“I’d be dead without AA” is one among many thought-stopping cliches that keep criticism of addiction mythology at bay. Add to this AA’s own persistent misinformation campaign, its unimpeached reputation as a benevolent organization, their noble insistence on anonymity, the public’s general ignorance, and the amount of time and effort it would take for someone on the outside to piece together a big picture. This mess has allowed a fringe religious culture to spring up around addiction and quietly influence the landscape in ways that I think would be of enormous interest to feminists. At least I hope I can make a case for it: Continue reading Why Addiction Recovery Should Be A Feminist Issue

Pennington Asks the Right Question!

Mark Kerrigan gets two and a half years in death of father

In a case which could give the most rebellious son a moment of pause, Mark Kerrigan, brother of Olympic skater Nancy Kerrigan, will serve two years total for assault and battery of his 70-year-old father Daniel Kerrigan.

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According to a report from CBS Boston, the 45-year-old was acquitted on charges of involuntary manslaughter, but the jury still found him guilty of assault and battery. The original sentence handed down May 26th, 2011 was for the maximum two-and-a-half years, but six months of the sentence was suspended at the request of defense attorney Janice Bassil, in lieu of a one-year probation sentence added on to the jail time.

In the same report, we also learn that Judge S. Jane Haggerty ordered Mark Kerrigan to take an anger management course, as well as attend Alcoholics Anonymous. Was that a wise move? While the convict admits to having a drinking problem, is AA the best choice? With all the support AA gets from the legal community, they only claim a 5 percent success rate. That’s 95 percent failure. Why not require him, and others like him, to undergo cognitive behavioral therapy, where progress is usually achieved?Daniel Kerrigan died from heart failure after a fight with his son, Mark. Prosecutors claimed Mark Kerrigan caused his death when he grabbed his father’s throat with enough force to break cartilage in his larynx, which led to heart failure. His defense attorney convincingly argued the 70-year-old died from clogged arteries.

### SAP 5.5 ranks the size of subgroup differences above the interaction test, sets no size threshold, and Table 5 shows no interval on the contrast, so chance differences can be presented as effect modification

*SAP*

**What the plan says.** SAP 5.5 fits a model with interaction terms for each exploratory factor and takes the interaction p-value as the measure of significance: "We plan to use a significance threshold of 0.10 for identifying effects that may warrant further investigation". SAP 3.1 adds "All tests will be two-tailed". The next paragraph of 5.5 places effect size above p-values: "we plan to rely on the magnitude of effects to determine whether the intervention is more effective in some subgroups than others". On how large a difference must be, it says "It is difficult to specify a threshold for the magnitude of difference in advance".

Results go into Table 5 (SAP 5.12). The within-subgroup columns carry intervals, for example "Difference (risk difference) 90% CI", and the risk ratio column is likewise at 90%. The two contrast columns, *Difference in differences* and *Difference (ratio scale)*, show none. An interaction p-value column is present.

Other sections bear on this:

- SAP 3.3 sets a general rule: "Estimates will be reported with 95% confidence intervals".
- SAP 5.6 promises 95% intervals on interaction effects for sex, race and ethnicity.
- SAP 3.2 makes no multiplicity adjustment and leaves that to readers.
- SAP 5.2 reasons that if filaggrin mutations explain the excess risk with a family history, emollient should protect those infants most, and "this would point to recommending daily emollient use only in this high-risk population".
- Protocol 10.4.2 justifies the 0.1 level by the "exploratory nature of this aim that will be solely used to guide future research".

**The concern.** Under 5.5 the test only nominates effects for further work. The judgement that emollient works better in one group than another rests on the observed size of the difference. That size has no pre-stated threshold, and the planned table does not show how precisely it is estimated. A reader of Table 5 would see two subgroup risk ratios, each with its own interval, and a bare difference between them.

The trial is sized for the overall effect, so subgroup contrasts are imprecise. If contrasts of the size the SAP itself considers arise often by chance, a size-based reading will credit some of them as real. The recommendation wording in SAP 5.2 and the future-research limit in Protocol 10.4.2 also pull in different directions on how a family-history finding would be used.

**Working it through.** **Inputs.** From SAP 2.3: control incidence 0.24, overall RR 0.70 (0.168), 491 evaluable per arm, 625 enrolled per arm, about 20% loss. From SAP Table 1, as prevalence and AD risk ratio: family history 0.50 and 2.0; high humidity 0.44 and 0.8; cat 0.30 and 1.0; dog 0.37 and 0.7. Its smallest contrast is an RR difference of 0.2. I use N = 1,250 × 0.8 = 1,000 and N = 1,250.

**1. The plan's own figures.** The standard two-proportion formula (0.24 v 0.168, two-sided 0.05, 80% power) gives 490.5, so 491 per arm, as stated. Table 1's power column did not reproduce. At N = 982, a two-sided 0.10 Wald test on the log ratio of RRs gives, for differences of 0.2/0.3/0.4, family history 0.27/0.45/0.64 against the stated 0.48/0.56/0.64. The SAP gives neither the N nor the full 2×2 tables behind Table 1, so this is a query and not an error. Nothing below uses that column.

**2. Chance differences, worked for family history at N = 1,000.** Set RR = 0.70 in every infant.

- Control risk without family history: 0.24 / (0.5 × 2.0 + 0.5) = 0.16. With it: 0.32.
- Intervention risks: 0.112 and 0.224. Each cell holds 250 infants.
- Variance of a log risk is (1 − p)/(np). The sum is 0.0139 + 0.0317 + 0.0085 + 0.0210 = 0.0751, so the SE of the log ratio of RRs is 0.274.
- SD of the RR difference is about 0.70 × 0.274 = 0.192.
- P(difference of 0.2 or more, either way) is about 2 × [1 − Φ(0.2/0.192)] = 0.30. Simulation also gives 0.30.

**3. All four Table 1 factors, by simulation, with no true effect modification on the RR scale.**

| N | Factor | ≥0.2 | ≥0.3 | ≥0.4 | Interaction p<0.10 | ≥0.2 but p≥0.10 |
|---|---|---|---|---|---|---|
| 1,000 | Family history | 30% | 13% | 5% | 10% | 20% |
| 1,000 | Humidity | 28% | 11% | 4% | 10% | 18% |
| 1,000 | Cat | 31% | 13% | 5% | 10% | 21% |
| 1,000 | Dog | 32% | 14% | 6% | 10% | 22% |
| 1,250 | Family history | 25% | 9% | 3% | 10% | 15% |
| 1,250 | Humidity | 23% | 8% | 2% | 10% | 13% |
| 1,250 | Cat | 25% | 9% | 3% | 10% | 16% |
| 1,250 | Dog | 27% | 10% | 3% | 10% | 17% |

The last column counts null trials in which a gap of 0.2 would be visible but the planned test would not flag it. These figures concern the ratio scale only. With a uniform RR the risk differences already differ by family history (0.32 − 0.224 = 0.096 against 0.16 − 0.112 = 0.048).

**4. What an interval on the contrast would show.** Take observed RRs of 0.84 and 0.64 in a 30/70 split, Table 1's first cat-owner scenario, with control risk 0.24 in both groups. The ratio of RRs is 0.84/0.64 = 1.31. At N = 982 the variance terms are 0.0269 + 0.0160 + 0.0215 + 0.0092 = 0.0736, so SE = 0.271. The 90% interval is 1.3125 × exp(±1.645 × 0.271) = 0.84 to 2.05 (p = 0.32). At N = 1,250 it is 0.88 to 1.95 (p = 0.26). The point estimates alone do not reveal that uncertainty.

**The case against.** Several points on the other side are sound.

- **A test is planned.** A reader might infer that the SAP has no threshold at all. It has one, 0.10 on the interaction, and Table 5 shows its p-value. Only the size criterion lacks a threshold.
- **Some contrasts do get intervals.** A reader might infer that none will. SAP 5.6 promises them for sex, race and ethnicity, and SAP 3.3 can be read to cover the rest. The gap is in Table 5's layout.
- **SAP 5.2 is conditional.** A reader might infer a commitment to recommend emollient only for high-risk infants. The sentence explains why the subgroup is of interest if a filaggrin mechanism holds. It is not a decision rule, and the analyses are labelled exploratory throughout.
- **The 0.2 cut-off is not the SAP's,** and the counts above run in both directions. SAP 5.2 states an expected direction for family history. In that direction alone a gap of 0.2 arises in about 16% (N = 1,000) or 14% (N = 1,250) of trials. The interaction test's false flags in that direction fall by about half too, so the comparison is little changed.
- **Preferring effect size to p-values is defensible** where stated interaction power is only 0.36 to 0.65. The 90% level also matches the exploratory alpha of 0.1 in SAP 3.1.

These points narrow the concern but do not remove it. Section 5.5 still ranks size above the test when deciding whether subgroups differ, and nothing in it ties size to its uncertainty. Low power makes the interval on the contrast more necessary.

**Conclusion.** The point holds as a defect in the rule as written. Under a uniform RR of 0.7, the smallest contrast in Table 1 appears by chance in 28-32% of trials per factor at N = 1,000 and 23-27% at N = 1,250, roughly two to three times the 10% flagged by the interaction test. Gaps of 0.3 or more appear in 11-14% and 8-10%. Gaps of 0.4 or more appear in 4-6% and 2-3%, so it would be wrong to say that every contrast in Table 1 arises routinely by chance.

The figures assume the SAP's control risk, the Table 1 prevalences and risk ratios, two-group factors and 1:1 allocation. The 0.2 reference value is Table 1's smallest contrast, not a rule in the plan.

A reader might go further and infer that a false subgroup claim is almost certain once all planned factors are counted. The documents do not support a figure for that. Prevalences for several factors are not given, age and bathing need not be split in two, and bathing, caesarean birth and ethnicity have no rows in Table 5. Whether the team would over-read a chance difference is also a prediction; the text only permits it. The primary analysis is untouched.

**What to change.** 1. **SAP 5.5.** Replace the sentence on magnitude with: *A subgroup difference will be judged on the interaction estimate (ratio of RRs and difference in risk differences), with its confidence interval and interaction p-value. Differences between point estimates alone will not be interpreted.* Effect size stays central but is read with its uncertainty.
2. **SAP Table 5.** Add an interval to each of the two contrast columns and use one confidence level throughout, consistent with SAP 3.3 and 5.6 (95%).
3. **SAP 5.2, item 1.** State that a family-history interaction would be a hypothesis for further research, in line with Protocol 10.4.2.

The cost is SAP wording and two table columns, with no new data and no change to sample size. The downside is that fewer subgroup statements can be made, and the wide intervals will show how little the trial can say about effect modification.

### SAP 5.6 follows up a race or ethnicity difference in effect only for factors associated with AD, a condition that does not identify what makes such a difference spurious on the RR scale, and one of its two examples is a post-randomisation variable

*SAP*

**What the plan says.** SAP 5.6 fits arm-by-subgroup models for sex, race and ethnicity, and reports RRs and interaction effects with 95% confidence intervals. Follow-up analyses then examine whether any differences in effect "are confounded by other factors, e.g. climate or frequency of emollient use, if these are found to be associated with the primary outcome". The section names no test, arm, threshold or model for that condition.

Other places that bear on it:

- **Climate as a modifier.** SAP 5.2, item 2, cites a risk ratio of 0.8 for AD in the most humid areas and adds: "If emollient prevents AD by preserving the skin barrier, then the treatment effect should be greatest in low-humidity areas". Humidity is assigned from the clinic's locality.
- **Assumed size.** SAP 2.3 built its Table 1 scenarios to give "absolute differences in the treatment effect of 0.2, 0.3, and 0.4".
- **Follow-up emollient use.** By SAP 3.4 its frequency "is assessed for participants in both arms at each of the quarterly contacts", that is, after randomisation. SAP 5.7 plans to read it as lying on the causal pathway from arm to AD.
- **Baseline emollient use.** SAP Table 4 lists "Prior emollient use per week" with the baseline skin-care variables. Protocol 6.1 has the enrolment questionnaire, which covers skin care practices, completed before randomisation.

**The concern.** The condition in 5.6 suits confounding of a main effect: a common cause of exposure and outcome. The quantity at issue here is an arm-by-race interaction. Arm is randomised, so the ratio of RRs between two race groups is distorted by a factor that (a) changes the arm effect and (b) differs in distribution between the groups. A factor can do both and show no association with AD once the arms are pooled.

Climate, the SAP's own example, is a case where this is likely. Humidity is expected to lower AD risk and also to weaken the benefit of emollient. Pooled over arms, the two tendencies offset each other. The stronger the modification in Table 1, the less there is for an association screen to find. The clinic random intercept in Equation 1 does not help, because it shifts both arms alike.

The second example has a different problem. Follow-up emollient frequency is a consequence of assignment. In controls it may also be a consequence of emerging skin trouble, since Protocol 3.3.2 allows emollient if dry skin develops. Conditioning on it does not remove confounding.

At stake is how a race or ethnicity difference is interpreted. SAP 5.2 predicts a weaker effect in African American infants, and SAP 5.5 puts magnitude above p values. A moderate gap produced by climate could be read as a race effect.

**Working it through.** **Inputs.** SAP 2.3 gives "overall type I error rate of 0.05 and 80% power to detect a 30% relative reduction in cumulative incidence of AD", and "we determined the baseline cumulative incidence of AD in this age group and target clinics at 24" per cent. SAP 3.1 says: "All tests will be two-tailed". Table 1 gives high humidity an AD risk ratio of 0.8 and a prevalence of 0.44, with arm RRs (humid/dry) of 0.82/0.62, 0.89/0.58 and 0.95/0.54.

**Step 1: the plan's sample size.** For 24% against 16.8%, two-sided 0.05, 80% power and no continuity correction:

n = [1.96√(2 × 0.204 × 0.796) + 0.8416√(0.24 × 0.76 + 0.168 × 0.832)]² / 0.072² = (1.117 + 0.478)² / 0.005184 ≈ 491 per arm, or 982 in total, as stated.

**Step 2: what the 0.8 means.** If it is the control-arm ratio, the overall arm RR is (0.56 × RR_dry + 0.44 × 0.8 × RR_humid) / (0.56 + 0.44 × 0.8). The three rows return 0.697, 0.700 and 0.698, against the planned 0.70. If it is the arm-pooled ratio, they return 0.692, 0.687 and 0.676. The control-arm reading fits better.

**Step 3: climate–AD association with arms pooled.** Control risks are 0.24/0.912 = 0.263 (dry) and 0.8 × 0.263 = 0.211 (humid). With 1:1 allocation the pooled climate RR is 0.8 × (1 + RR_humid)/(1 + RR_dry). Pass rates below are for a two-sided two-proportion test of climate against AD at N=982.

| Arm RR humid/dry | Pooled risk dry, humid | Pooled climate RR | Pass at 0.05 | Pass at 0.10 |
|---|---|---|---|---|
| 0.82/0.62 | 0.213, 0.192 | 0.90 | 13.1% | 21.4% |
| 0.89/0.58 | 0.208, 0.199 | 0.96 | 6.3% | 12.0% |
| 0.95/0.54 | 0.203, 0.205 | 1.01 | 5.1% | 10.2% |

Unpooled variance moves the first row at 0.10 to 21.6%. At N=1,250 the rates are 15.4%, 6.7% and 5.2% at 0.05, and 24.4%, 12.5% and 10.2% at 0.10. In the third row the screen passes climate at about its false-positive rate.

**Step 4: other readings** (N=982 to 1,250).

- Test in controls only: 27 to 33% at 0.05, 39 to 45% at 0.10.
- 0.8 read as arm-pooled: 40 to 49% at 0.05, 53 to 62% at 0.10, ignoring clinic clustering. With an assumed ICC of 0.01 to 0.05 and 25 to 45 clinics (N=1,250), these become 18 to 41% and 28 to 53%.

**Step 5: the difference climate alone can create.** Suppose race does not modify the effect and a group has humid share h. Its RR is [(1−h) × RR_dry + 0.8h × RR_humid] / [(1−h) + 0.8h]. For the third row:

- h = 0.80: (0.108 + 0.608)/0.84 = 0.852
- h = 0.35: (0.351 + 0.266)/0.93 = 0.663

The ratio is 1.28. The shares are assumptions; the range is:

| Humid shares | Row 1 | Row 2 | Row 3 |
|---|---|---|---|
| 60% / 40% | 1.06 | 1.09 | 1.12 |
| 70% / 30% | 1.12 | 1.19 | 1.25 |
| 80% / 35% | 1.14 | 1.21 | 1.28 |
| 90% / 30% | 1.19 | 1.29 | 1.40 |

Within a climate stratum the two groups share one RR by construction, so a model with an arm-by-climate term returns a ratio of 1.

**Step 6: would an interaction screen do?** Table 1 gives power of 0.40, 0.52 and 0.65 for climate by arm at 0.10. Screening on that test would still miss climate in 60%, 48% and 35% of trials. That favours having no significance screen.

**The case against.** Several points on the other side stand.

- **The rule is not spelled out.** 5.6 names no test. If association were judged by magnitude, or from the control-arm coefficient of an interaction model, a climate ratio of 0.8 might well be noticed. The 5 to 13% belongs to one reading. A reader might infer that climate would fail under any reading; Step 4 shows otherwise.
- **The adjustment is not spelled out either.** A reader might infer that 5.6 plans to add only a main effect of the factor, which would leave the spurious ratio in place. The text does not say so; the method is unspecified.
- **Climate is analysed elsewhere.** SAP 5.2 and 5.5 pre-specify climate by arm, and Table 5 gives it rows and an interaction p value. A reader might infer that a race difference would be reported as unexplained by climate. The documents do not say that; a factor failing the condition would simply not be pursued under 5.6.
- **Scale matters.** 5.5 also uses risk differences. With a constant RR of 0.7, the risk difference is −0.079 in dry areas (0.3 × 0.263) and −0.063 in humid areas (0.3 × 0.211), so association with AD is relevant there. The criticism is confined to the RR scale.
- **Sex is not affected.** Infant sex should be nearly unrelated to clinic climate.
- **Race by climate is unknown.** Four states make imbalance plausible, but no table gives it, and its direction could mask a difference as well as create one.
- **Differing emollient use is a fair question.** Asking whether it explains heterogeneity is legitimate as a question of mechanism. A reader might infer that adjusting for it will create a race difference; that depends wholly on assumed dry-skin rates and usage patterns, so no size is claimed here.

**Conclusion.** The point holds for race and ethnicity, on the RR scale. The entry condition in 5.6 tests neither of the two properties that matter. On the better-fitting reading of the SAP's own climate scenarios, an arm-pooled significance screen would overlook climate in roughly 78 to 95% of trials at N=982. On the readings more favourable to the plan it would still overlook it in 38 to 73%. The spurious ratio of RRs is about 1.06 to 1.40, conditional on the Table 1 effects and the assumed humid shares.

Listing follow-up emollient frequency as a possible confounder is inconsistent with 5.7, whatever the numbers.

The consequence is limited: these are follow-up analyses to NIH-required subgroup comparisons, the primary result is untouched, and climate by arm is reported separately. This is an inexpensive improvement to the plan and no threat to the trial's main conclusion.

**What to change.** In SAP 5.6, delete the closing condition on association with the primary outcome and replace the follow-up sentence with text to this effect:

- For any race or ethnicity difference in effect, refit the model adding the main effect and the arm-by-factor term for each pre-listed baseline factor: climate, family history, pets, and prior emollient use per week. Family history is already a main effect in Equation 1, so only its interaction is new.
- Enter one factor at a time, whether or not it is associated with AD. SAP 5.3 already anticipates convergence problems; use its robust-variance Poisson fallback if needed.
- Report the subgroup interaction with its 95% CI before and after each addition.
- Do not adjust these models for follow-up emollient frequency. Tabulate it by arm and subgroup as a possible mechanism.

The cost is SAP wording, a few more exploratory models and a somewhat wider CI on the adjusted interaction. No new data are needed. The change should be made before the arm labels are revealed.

Recovery Thought Police

Wyoming Supreme Court: Sentence Unusual But Not Illegal

CHEYENNE — The sentence of a Campbell County man convicted of aggravated assault and battery was unusual but not illegal, the Wyoming Supreme Court ruled Wednesday in a split decision.

Willis Center Sr. pleaded no contest to the charge and was sentenced by District Judge John Perry in November 2008 to 36 to 80 months in prison. But the judge stayed the sentence and granted Center a furlough so he could enter an alcohol rehabilitation treatment program.

Center failed the program primarily because he refused to complete the written first step of the 12-step Alcoholics Anonymous program in use at the WYSTAR center.

He was then sent to the state penitentiary.

On appeal, Center claimed the sentence was illegal and his right to due process was violated in the way his placement was revoked.

The supreme court majority, in an opinion written by Justice William Hill and including Chief Justice Marilyn Kite and Justice Michael Golden, said that while the sentence was “unusual and perhaps ill-advised,” it was not illegal.

Read the rest…

First, the judge diagnosis Center’s real problem as alcoholism, not violence, and sends him to an alcohol rehab program, which turns out to be nothing more than AA. Center cannot bring himself to admit he’s powerless over alcohol, so they “fail” him and send him to the pen.  I think the state has put itself in the position of having to prove that the 12 steps are effective and necessary for the treatment of alcoholism.

Maybe he should have gone to the pen in the first place for whatever violence he comitted, but now he’s being sent there for not taking the First Step, which is nothing more than a statement of belief. Insane.

Questioning Orthodoxy

It seems that the subject of Charlie Sheen is gradually turning into the subject of addiction treatment — which, up until a couple of weeks ago, seemed taboo.  Finally, we’re having this conversation out loud. The author even cites the NIAAA study:

How Effective is Alcoholics Anonymous 12-Step Message of Sobriety?